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Spotlight on the University of Kansas Hospital’s Advanced Comprehensive Stroke Center

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 Two million brain cells are dying every minute while an individual is suffering a stroke. That’s a horrific number and speaks volumes to the importance of receiving immediate care. In the KC-metro area, we can turn to The University of Kansas Hospital’s Advanced Comprehensive Stroke Center for excellent treatment and outcomes.


The Advanced Comprehensive Stroke Center provides diagnosis, treatment and education to meet the unique, specialized needs of stroke patients, helping them recover and reducing the risk of future strokes. With the right care at the right time, it may be possible to actually reverse a stroke.


Technology for Complex Cases

“Every patient experiencing a stroke deserves the hope of a full recovery and the best possible outcome. That is why we’re dedicated to providing the latest technology, newest therapies and a 24/7 stroke team for all stroke cases. We have board-certified stroke neurologists that are on call 24/7,” noted Colleen Lechtenberg, MD, medical director of the stroke program at The University of Kansas Hospital. “As an Advanced Comprehensive Stroke Center, we treat the most complex stroke cases in the region. We are also proud to be part of the only nationally ranked neurology and neurosurgery program in the state and region, recognized by U.S. News & World Report.”


Dr. Lechtenberg and her team at The University of Kansas Hospital offer an extensive array of knowledge and experience in the diagnosis and treatment of strokes. She is board certified in neurology with a sub-certification in vascular neurology. She received her education and fellowship training at The University of Kansas School of Medicine.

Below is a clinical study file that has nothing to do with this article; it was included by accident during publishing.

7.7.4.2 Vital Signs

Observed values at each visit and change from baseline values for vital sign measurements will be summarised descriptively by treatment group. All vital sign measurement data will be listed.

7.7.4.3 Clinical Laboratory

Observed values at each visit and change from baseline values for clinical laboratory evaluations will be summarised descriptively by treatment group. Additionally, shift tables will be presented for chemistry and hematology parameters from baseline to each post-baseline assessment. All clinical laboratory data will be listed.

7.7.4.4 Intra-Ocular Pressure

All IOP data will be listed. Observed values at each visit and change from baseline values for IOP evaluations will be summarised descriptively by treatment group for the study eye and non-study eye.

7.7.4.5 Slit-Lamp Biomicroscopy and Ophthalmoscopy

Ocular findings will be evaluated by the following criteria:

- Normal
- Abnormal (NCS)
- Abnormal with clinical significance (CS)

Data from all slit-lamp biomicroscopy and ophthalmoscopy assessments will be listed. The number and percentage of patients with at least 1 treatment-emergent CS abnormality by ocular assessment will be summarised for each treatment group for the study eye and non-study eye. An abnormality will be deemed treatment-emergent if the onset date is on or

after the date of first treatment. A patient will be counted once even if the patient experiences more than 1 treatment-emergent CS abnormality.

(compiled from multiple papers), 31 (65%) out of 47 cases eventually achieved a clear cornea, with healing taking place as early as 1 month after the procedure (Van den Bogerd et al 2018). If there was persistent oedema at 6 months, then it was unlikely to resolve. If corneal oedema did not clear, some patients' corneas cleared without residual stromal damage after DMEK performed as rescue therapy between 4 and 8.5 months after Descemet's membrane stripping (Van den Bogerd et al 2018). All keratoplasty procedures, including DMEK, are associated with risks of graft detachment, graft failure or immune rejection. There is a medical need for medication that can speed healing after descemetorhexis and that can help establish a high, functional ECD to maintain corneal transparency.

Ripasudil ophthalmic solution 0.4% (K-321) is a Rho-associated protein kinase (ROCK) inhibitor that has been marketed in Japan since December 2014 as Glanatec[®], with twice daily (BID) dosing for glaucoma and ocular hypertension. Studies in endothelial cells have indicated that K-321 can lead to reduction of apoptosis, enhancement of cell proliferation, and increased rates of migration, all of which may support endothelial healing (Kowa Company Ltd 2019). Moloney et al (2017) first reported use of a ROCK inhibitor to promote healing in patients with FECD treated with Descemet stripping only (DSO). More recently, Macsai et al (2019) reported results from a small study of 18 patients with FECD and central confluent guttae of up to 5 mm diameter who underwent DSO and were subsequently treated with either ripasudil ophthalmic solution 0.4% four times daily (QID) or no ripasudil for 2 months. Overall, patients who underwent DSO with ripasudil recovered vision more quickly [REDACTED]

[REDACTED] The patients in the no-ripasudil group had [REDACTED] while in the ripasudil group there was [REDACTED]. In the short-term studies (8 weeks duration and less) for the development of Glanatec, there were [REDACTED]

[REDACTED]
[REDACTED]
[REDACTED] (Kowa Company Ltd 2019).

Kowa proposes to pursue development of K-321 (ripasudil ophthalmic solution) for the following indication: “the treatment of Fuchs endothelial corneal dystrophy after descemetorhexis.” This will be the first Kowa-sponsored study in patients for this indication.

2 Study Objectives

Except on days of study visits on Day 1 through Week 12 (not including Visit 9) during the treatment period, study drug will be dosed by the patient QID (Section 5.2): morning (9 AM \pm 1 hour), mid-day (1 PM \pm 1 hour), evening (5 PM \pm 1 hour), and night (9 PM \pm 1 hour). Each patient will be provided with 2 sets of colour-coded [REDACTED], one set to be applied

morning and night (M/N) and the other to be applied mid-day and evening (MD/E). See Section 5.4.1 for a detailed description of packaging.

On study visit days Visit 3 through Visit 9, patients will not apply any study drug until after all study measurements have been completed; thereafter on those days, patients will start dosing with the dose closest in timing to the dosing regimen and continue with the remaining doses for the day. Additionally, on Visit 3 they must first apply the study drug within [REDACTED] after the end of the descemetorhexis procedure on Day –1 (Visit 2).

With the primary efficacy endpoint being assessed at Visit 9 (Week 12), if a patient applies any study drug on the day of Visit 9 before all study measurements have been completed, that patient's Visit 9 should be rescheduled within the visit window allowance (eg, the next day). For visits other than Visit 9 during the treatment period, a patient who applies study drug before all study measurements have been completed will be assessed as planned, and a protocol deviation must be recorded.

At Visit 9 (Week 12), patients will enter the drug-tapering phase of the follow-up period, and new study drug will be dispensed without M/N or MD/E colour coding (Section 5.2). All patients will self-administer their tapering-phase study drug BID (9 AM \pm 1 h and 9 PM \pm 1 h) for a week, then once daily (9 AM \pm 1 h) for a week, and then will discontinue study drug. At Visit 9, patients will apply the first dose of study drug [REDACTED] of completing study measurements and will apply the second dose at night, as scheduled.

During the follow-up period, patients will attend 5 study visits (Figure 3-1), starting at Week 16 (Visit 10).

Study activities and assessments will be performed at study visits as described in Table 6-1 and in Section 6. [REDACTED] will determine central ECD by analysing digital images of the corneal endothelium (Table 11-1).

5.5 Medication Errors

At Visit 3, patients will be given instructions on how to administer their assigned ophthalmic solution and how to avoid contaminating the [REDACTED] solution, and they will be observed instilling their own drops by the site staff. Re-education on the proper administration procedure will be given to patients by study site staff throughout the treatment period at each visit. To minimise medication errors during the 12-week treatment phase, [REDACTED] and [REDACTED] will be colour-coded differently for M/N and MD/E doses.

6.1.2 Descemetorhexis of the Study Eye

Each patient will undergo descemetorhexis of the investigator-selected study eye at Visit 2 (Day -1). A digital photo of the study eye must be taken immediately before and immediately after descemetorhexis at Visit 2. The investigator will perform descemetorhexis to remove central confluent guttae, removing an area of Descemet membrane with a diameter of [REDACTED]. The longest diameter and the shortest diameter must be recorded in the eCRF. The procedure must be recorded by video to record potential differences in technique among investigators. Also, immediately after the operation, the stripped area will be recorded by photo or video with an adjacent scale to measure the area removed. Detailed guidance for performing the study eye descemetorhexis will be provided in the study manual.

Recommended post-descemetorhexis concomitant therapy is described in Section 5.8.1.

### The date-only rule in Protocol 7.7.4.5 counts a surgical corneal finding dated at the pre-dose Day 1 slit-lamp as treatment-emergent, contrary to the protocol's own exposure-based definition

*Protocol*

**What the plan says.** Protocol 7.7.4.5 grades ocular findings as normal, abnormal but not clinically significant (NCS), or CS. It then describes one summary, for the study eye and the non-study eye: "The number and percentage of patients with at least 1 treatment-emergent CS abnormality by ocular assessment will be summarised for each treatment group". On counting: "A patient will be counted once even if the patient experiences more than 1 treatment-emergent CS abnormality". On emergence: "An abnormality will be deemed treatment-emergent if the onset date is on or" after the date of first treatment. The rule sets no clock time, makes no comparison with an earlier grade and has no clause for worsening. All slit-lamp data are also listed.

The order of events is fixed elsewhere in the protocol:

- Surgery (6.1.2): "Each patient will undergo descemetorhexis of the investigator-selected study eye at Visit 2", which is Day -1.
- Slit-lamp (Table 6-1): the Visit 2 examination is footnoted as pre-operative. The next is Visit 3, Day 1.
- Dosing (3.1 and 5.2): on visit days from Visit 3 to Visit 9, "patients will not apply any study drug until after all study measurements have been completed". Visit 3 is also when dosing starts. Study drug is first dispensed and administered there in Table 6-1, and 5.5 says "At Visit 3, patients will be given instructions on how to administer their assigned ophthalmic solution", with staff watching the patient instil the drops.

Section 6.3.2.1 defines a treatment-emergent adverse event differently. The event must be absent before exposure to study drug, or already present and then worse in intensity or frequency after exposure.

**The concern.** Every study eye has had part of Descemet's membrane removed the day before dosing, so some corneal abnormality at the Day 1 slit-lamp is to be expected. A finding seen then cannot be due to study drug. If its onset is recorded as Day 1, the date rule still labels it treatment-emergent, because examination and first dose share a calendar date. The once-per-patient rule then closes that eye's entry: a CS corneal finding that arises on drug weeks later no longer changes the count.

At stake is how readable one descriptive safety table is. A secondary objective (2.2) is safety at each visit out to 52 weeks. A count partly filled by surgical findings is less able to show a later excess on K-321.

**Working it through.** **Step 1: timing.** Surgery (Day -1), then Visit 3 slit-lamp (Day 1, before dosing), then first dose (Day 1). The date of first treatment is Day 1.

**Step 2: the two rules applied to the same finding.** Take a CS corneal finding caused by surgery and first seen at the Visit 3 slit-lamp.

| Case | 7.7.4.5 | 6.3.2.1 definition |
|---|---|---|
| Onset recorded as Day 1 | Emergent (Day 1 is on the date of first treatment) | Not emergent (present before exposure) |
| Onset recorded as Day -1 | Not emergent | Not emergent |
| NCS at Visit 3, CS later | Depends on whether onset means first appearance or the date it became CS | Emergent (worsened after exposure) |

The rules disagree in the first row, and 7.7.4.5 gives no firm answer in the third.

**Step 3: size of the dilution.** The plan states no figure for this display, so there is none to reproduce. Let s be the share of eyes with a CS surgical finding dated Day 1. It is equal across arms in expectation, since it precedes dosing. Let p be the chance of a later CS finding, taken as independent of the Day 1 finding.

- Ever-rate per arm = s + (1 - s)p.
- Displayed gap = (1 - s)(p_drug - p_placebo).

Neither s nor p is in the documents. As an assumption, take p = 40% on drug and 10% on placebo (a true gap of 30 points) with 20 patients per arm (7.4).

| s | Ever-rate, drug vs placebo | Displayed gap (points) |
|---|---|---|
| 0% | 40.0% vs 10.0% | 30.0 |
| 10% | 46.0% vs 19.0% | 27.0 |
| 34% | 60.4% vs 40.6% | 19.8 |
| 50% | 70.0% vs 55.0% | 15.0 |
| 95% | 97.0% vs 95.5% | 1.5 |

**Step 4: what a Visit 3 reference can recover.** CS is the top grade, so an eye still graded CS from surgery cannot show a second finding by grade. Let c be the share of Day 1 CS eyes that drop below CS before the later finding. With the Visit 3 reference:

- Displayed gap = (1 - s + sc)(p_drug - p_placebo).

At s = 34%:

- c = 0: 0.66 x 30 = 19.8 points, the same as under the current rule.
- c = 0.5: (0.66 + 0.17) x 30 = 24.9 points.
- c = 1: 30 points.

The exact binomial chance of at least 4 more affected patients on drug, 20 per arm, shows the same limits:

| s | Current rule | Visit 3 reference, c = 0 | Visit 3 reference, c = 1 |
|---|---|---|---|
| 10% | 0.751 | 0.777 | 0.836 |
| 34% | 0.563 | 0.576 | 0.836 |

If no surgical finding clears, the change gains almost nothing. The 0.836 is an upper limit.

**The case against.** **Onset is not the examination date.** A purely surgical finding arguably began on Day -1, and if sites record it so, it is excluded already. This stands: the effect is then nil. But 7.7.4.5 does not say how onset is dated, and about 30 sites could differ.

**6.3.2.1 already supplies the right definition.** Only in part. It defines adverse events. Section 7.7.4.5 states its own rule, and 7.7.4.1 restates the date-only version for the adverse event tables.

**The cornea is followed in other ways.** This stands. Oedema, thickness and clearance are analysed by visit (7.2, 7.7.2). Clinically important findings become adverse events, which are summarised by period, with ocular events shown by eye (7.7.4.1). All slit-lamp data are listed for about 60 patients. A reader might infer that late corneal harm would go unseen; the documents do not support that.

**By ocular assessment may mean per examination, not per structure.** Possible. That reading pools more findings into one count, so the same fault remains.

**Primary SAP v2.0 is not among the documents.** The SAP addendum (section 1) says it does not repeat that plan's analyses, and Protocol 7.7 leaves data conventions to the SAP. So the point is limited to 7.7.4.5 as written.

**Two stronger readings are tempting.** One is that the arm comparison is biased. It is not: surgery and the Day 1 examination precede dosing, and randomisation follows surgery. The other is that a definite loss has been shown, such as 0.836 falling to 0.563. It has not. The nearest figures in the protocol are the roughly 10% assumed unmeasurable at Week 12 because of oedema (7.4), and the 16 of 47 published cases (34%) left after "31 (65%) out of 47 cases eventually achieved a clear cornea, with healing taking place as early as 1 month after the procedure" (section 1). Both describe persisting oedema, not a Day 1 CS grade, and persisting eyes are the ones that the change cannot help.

Immediate Treatment is Optimal

When you or your loved one is suffering a stroke, time is critical. Dr. Lechtenberg notes the most effective acute stroke treatments can only be used in the first few hours after the stroke symptoms start. “When you recognize stroke symptoms, call 911 and get to the hospital immediately because treatment is so time dependent. Stroke patients may not be eligible for the most effective treatments if they don’t arrive at the hospital in time,” remarked Dr. Lechtenberg.


“In the best case, they arrive as they are having the stroke. The team can do stroke intervention and possibly reverse or lessen the symptoms of the stroke. Many times a patient arrives too late to be eligible for stroke reversal therapy. The focus then shifts to understanding the cause of the stroke to prevent this from happening again.”


Upholding High Joint Commission Standards

The Advanced Comprehensive Stroke Center has been certified by The Joint Commission, a national independent accrediting board. In fact, it was the first in Kansas City to achieve this impressive recognition in 2012. The certification recognizes the Center’s quality care, outcomes and emphasis on collaboration among doctors, nurses and researchers. It’s focused on delivering the most advanced care possible, quickly and efficiently.


“We were one of the first five hospitals in the country to obtain this designation,” stated Dr. Lechtenberg. “It signifies that we have the people, infrastructure, equipment, training and research to address stroke treatment for our patients in the most straightforward manner.”


Education and Awareness are Key

Someone in the U.S. suffers a stroke every 40 seconds, totaling 795,000 people each year. About 185,000 of those are recurrent strokes. Stroke is the fifth leading cause of death. Strokes can happen at any age but they are more common with the elderly. They’re terrifying to suffer because they’re the number one cause of disability and potentially result in paralysis, blindness, diminished speech and more.


Dr. Lechtenberg urges everyone to understand the signs and symptoms of a stroke. The symptoms of stroke are typically sudden in onset, but a person suffering one will probably have one or more of these symptoms:

Numbness or weakness in the face, arm, or leg, especially on one side

Confusion or trouble understanding other people

Trouble speaking

Trouble seeing with one or both eyes

Trouble walking or staying balanced or coordinated


Severe headache that comes on for no reason


Stay Proactive

But for Dr. Lechtenberg, the most important message is one of prevention. “Work with your primary care doctor to address your risk,” she stressed. “Don’t smoke, watch for diabetes, and lower your cholesterol and blood pressure. Exercise and watch your weight. Ensure you’re eating a healthy diet.”


If your loved one is suffering a stroke, it’s critical they have immediate medical care. Remember, seconds count. Get them to The University of Kansas Hospital’s Advanced Comprehensive Stroke Center to ensure they’re receiving the best care possible, delivered by an excellent team of medical professionals. HLM      Photographs by Mike Glynn, The University of Kansas Hospital


Learn more about the Comprehensive Stroke Center at or call 913-588-1227.